• OSCE states must make it a matter of policy to address the dimensions of the problem that emanate from outside our region as well:

      -- First, the resounding condemnations of anti-Semitism we heard in Vienna were meaningful, but we cannot address the problem head on without recognizing and actively opposing the hatred and incitement against Jews flowing from the Middle East. OSCE nations must take seriously the ideology of anti-Semitism coming out of the Arab and Islamic world. Member states must denounce the vicious anti-Semitic material in the Arab press and educational systems and call on Arab leaders to do something about it.

      Political, intellectual, and religious leaders must insist in a variety of forums that, the Big Lie --blaming the Jews for 9/11, growing Holocaust denial, the spread of the infamous forgery the Protocols of the Elders of Zion and other manifestations of anti-Semitism in the Arab and Islamic world, are unacceptable. The silence of many OSCE nations in the face of this dangerous incitement against Jews must end.

      -- Second, we must confront the connection between the bias against Israel internationally -- in the media, in governments -- and the surge of anti-Semitism on the streets in many participating States. While the state of Israel is not beyond legitimate criticism, states must reject the self-satisfying rationalizations that this bias and violence are manifestations of legitimate criticism of Israel and recognize that the singling out of Israel creates an environment in which anti-Semitism flourishes.

      -- Third, OSCE Member states have it within their power today to play a very different role in international organizations where anti-Israel bias has been reflected even in the revival of the infamous "Zionism is racism" ideology. This bias has shown itself to be easily transformed into outright anti-Semitism, as we witnessed at the U.N. World Conference Against Racism in Durban, South Africa in 2001.
As an organization that has monitored anti-Semitism and bigotry in America, we can attest that this is a problem shared by the US and the other 54 OSCE members. Today, there are certainly many issues that divide members of this body and that divide the US from many of its partners. There should, however, be no difference of opinion concerning the attacks on Jews and the efforts to deny the right of the Jewish people, like other peoples, to an independent, sovereign state treated by the same standards as other nations.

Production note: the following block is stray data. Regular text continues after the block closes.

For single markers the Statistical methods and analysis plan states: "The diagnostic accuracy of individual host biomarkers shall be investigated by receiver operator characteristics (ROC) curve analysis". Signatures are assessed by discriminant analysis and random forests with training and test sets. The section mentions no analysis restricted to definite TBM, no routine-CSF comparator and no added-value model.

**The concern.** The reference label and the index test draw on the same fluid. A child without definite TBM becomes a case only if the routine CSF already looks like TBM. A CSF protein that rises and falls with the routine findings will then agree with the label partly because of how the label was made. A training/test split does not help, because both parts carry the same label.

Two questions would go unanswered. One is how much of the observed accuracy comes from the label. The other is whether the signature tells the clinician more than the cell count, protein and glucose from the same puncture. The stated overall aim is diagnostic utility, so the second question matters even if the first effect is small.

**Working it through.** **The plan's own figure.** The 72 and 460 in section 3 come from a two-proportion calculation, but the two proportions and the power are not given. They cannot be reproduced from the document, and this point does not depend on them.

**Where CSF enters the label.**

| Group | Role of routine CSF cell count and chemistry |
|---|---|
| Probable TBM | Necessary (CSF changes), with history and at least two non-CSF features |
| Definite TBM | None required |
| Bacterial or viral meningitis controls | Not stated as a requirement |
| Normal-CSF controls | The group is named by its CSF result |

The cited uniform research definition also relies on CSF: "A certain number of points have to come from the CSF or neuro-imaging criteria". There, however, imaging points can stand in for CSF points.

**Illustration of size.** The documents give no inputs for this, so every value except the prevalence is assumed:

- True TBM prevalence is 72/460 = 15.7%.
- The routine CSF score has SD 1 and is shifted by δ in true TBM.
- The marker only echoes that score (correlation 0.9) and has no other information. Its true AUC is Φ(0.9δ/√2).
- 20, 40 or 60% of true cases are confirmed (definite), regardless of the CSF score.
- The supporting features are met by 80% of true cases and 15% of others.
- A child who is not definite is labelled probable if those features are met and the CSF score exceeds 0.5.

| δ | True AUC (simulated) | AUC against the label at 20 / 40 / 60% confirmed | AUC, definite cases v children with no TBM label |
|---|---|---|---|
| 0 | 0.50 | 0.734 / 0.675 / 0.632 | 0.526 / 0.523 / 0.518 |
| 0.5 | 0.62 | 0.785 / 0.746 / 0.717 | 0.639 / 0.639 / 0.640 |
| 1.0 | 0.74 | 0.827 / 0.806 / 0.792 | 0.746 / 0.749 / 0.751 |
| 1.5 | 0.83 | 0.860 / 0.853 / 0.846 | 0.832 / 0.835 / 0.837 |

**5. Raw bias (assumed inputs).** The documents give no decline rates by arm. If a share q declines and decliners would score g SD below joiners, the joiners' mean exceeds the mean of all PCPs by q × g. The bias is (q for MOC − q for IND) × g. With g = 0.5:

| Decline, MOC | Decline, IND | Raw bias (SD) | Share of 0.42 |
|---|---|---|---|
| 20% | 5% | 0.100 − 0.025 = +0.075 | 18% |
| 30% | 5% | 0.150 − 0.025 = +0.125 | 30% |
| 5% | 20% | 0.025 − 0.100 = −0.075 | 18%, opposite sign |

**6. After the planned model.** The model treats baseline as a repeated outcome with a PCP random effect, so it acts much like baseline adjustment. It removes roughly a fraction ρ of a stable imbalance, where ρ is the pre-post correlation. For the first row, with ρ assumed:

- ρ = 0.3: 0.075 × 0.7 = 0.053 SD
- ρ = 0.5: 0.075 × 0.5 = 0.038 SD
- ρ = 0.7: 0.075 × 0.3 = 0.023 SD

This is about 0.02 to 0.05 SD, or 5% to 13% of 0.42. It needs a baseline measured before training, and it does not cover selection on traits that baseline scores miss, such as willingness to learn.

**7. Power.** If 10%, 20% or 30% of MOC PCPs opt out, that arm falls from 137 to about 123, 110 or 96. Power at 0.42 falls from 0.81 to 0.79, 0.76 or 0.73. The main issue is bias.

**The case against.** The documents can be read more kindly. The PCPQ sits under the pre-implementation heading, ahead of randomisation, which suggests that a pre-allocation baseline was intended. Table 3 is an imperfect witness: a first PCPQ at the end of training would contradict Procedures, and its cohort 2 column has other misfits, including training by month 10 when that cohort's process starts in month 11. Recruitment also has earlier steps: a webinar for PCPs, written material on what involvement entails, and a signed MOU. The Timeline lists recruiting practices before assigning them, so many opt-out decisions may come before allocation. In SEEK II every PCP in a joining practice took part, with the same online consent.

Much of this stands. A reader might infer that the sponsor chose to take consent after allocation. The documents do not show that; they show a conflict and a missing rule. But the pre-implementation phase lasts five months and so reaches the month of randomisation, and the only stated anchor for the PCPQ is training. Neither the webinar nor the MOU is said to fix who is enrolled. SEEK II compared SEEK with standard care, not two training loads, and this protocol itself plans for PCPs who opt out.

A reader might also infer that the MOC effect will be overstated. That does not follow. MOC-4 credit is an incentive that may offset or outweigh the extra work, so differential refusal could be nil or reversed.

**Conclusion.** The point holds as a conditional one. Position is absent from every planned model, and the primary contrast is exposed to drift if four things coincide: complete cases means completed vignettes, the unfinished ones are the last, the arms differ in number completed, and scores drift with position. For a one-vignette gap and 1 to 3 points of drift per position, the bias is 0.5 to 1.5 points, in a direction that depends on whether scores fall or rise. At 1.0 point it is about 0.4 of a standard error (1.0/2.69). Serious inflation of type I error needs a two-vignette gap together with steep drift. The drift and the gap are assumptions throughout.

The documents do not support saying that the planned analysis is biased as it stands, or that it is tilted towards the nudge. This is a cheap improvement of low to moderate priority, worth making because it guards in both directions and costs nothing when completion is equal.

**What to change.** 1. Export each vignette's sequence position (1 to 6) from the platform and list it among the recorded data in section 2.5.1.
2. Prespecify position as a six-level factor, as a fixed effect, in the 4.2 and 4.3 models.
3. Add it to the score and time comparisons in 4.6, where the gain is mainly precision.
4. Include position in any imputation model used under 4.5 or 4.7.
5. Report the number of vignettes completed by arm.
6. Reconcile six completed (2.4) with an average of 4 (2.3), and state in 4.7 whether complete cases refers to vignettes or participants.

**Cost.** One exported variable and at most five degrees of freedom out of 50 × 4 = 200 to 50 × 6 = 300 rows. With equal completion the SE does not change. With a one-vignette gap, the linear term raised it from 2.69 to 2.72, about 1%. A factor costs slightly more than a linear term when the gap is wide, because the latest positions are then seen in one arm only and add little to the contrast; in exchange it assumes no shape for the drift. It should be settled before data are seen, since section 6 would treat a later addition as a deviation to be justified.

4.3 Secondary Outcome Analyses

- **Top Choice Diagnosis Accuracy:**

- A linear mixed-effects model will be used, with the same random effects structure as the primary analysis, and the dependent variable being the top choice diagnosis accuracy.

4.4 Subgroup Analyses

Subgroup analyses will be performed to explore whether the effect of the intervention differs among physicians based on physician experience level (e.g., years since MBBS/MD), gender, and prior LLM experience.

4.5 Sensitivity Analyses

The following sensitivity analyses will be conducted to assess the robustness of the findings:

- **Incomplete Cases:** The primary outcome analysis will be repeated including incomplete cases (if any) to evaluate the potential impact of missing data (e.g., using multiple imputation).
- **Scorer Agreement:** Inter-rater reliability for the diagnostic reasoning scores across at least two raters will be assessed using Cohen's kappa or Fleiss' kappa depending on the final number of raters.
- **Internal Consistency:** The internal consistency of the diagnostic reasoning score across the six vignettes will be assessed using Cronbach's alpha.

The community of OSCE members came together in Vienna to denounce such activities with the hope that a common understanding would emerge: that at the root of these anti-Jewish efforts is the same kind of extremist thinking that lies behind the international terrorism threatening our civilization.

Our purpose here today is to move forward from our common understanding and recognition of the problem to concerted action.

I have attached only a brief listing of selected incidents of anti-Semitism across the OSCE region. This listing is in no way meant to be a quantitative representation of the number of incidents in specific countries but merely to provide examples of the kinds of incidents we continue to see. Many of the incidents have occurred since our June meeting in Vienna and attest to the pressing need to take this process to the next step and to put in place monitoring mechanisms and preventive measures to make the OSCE region more secure for Jews and all minorities now and in the future.